Here’s a hint, which we might call the Peikovian Fallacy: “Actual impropriety” implies an objective mental state — an ontological impossibility.

      I told Cathleen over the weekend — in discussions of actual, existential selflessness — that I’m not sure if even you understand what I’m talking about, at the essential root. This is a key locus — the ontological impossibility of an objective idea — which, in this context, means a non-subjective idea. No such thing. Cannot exist. Not a logical impossibility, impossible as such, in the actual ontological nature of the objects considered.

      Work on it. It’s all fascinating — much, much larger than this one pedestrian issue.

    14. Jim Klein January 17th, 2011 9:37 pm

      You’re making my point, not yours…or maybe no point! Firstly, one of the few things the Peikovians have mostly right is raising Rand’s take on objectivity to Tenet status. It’s about the interaction, neither intrinsic nor subjective. Okay, they’re so overwhelmed by this revelation that they take it all the way to Subjective! Bottom line on this…there’s no such thing as a non-personal idea, but there most surely are non-subjective, or objective, ideas. You’re chock full of ‘em, as is everyone to some extent. If you deny, then you are throwing out correspondence wholesale, not to mention objective epistemology.

      “Actual propriety” in this context would be rendering service to a party that’s as capable as any other. You have not shown, nor even begun to show, why this is a priori impossible if the fiduciary represents both parties. I’m not saying you’re wrong necessarily, but I am beginning to suspect it. Hey, even leap years go wrong every few centuries.

      I think maybe you’re associating the representation with aggressiveness. There’s some sense to that, especially in an adversarial proceeding like a trial, but that misses the context, or goal if you will. That context/goal is success of the sale or purchase, with “success” being measured by the values of the parties involved. This seems trivially obvious to me and you haven’t explained why a third party with intimate familiarity of the values of both parties cannot possibly represent both of them optimally.

      Everything else is tangential but that last clause. Why couldn’t I be that car broker with propriety? Why couldn’t Teri serve me honorably if the best place for me happened to be one of her listings?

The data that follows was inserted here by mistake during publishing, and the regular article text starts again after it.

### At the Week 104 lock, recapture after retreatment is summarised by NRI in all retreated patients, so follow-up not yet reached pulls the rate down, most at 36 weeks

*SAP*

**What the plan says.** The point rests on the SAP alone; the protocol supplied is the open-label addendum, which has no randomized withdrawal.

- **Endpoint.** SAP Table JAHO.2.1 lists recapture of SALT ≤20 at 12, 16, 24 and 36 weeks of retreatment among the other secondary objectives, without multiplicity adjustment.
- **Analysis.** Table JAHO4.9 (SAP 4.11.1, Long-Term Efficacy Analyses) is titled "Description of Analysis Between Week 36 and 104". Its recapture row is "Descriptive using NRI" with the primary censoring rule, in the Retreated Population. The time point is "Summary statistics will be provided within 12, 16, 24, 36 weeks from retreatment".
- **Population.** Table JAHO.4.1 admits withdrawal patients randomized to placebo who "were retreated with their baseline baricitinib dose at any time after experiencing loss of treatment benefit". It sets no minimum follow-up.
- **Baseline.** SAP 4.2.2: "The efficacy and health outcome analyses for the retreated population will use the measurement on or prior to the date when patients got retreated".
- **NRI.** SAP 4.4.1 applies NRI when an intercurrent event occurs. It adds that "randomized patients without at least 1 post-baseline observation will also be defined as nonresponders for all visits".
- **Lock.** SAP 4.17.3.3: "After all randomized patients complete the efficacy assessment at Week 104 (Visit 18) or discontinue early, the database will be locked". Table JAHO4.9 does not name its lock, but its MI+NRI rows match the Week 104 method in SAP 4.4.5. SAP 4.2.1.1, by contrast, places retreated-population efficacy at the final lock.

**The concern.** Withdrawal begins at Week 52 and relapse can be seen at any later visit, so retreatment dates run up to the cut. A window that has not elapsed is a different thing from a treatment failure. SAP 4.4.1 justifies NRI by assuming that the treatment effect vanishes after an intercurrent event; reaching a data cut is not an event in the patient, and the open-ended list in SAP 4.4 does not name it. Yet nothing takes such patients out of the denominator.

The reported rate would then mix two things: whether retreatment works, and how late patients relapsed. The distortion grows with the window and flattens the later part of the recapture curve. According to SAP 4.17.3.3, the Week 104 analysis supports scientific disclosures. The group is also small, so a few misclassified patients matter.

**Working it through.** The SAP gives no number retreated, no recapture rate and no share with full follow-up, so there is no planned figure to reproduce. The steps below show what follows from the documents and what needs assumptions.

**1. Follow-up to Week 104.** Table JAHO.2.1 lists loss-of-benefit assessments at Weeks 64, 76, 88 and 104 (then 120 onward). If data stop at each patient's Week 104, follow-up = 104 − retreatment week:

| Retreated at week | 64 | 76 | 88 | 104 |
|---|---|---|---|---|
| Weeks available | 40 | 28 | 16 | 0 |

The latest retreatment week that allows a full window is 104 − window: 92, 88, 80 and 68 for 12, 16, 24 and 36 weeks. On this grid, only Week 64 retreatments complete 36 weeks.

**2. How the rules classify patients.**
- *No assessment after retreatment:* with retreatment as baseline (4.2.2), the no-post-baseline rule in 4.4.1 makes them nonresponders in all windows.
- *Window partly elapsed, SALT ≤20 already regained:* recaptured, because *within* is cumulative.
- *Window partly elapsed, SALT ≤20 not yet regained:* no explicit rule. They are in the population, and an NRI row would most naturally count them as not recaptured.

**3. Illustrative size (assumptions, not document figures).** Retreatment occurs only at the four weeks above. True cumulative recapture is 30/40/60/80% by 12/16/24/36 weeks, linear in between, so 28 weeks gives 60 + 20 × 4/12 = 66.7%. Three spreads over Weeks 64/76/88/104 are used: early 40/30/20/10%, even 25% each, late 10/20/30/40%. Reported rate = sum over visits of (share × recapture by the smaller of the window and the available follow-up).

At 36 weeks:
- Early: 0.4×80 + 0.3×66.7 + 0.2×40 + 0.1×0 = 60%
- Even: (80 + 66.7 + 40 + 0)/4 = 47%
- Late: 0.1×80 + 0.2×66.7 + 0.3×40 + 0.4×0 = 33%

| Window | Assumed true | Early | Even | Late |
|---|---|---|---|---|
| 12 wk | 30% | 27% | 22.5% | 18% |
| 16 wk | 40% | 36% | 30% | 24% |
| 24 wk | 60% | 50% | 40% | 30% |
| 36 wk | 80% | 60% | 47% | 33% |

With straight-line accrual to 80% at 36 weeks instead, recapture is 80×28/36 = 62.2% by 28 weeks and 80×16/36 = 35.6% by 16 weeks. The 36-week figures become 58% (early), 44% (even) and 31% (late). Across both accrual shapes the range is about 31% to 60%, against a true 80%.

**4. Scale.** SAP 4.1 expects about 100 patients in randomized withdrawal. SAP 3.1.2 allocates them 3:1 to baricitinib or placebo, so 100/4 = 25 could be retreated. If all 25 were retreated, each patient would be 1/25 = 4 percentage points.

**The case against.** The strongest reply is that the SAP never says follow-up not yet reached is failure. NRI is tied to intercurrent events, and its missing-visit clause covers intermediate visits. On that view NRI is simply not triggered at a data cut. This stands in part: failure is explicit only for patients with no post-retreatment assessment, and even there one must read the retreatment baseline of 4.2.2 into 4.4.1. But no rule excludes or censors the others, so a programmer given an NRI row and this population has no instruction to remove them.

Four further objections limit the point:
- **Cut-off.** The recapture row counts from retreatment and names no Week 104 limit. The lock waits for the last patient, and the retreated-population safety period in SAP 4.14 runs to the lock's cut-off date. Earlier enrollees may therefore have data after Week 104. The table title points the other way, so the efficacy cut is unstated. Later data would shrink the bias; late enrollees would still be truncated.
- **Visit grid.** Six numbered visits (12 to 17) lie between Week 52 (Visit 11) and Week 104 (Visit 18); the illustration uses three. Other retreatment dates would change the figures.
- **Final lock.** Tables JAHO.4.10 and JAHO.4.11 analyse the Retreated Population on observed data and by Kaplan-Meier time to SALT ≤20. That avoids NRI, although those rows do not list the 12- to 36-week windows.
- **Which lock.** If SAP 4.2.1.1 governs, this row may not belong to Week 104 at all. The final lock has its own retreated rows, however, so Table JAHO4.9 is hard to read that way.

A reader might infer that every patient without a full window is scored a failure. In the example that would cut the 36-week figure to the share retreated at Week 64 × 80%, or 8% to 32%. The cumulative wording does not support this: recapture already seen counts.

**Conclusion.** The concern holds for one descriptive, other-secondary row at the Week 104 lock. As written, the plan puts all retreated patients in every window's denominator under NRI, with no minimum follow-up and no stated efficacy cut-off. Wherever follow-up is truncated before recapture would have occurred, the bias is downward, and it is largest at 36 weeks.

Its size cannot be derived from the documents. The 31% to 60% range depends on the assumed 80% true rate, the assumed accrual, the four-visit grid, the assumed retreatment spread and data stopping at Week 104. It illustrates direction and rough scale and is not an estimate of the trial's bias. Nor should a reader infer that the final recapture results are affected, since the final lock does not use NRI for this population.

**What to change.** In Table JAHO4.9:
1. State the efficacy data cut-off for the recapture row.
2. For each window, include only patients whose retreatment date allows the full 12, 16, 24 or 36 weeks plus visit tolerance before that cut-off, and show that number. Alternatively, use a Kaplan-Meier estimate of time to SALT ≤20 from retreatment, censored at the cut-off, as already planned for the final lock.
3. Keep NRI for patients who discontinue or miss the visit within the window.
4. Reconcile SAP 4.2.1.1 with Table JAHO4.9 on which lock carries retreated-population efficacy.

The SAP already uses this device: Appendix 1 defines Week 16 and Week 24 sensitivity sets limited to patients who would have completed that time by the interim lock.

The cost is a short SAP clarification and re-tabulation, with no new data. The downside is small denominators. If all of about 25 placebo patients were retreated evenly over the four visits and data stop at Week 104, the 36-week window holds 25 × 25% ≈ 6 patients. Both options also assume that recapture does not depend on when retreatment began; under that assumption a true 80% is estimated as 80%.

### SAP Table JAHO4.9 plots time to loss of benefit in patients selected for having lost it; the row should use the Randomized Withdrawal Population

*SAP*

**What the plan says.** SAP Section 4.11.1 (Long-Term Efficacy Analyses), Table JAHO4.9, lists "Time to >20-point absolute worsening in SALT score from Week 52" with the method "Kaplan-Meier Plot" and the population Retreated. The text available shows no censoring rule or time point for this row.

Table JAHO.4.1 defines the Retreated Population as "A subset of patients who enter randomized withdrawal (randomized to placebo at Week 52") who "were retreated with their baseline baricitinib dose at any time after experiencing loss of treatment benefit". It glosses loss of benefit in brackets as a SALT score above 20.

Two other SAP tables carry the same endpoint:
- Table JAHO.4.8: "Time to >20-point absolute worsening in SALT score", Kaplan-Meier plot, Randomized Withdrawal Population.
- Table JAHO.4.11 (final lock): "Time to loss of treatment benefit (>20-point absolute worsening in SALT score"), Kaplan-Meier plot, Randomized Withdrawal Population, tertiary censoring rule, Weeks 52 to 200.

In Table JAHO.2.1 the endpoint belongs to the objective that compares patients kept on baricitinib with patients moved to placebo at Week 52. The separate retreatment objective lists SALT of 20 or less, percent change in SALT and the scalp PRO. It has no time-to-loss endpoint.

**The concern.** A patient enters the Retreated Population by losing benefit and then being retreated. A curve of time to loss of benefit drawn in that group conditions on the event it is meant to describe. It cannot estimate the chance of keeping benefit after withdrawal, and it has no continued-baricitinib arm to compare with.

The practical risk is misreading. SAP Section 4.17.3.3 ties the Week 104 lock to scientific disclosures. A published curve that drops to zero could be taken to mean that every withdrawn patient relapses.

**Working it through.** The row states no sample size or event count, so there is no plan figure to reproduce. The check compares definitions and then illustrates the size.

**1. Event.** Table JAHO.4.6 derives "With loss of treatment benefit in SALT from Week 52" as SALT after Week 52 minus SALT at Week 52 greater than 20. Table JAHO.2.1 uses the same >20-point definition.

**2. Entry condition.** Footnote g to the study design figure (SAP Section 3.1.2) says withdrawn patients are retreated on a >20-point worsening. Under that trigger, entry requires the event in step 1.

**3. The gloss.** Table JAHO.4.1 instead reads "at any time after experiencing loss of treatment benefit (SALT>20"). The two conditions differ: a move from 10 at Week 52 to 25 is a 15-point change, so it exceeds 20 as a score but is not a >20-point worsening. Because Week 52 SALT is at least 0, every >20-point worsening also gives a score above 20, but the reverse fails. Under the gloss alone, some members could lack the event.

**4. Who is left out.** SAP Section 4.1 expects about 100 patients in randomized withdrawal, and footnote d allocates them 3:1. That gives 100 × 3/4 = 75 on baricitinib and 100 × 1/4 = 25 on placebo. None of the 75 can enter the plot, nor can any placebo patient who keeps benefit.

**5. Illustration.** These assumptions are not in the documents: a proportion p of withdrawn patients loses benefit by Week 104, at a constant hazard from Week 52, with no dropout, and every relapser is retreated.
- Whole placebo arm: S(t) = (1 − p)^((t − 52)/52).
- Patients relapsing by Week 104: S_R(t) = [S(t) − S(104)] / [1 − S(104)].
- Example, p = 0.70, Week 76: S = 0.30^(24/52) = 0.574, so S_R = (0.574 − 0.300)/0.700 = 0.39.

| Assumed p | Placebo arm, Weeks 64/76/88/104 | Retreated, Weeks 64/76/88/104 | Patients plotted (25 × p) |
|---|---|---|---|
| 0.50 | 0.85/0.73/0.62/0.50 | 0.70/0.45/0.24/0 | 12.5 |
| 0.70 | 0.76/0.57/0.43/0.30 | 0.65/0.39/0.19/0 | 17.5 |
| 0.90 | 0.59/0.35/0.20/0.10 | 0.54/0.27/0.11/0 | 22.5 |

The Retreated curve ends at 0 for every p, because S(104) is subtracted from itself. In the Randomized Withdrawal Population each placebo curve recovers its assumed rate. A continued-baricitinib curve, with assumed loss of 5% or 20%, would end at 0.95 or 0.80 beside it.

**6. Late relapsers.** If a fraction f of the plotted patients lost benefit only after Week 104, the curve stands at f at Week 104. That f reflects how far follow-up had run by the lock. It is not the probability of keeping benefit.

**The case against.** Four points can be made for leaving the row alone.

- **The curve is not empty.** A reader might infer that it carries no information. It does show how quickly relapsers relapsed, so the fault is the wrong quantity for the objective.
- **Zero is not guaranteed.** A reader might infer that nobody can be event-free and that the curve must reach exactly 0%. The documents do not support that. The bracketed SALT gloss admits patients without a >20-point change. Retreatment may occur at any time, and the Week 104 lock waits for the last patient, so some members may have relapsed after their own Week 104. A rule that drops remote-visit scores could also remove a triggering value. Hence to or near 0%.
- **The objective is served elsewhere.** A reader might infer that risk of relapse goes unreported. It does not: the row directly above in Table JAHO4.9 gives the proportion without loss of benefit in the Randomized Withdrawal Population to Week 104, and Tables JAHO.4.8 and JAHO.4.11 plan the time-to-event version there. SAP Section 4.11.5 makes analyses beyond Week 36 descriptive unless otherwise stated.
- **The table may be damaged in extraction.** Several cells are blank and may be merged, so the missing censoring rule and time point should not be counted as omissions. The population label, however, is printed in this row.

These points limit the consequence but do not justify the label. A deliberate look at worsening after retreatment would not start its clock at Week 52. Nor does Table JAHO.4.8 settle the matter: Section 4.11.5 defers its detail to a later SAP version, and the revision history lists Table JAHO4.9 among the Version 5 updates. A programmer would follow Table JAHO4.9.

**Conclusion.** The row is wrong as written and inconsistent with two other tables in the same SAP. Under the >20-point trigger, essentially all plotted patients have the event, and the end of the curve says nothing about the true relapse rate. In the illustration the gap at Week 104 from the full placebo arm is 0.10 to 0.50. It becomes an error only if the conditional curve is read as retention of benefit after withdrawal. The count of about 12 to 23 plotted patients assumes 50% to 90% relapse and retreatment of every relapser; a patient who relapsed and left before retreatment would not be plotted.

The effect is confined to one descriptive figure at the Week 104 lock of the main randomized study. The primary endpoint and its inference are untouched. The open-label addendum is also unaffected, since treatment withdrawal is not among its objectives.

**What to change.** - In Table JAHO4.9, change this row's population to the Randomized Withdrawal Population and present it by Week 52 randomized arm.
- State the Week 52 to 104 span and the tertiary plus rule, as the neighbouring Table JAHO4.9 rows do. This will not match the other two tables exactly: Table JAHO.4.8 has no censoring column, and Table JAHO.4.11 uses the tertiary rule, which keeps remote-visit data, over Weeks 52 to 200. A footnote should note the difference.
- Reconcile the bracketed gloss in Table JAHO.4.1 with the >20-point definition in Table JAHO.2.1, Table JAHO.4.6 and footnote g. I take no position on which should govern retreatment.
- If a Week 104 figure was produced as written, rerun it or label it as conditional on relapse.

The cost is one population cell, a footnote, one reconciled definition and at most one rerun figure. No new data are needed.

“I see nothing but individuals out there.” Tell me why Teri or Robert couldn’t do this properly, and I’ll understand.

    15. Jim Klein January 17th, 2011 9:46 pm

      > no one can faithfully serve the interests of both parties to any transaction.

      Doesn’t every honest jobber and manufacturer’s rep do exactly this?

    16. Greg Swann January 17th, 2011 11:01 pm

      >> no one can faithfully serve the interests of both parties to any transaction.

      > Doesn’t every honest jobber and manufacturer’s rep do exactly this?

      They work for the seller only, never for the buyer. Same for your drivers. Same for car salesmen.

      Same for bartenders, incidentally, and when they upsell you on the top-shelf liquor, they are not working in your interests, no matter how much you tip. On the other hand, when the bartender “buys” you a drink, he is almost always betraying his agency to the owner of the bar — seemingly to your benefit, but actually to induce you to tip him even more.

      The arrangement you keep conflating with agency is simply brokerage, the introduction of buyers to sellers. As soon as a broker in this sense offers any sort of advice or service beyond simple introduction, an agency relationship has been created. In English common law — derived in its entirety from the Roman law of domestic slaves — an agent owes a fiduciary duty to the principal, with two important implications: The agent is obliged to put the principal’s interests ahead of all others, including his own, and, in consequence, the agent’s actions taken in behalf of the principal are held in law to be the actions of the principal — the doctrine of vicarious liability.

      Fides in Latin is faith, fidelity, and it is not possible — existentially — for one agent to be faithful, simultaneously, to two principals in the same transaction. Not only is it an agency violation for me to represent both buyer and seller in the same one transaction, I regard it as an agency violation for me to represent two different buyers who are separately pursuing the same one property. I can name other common circumstances that seem to me to be slam-dunk violations of the fiduciary duties of agency.

      I am not without an interest in my work — the fact that I am compensated for my efforts creates, de facto, an agency-with-an-interest. But, by having explicitly or implicitly created an agency relationship, I am obliged to put the interests of the principal ahead of all others, including my own. That means I can’t induce a principal to close if that would be against the principal’s interests — think back to the Patron-pushing bartender — nor can I possibly represent the interests of both the buyer and the seller, both “ahead of all others.”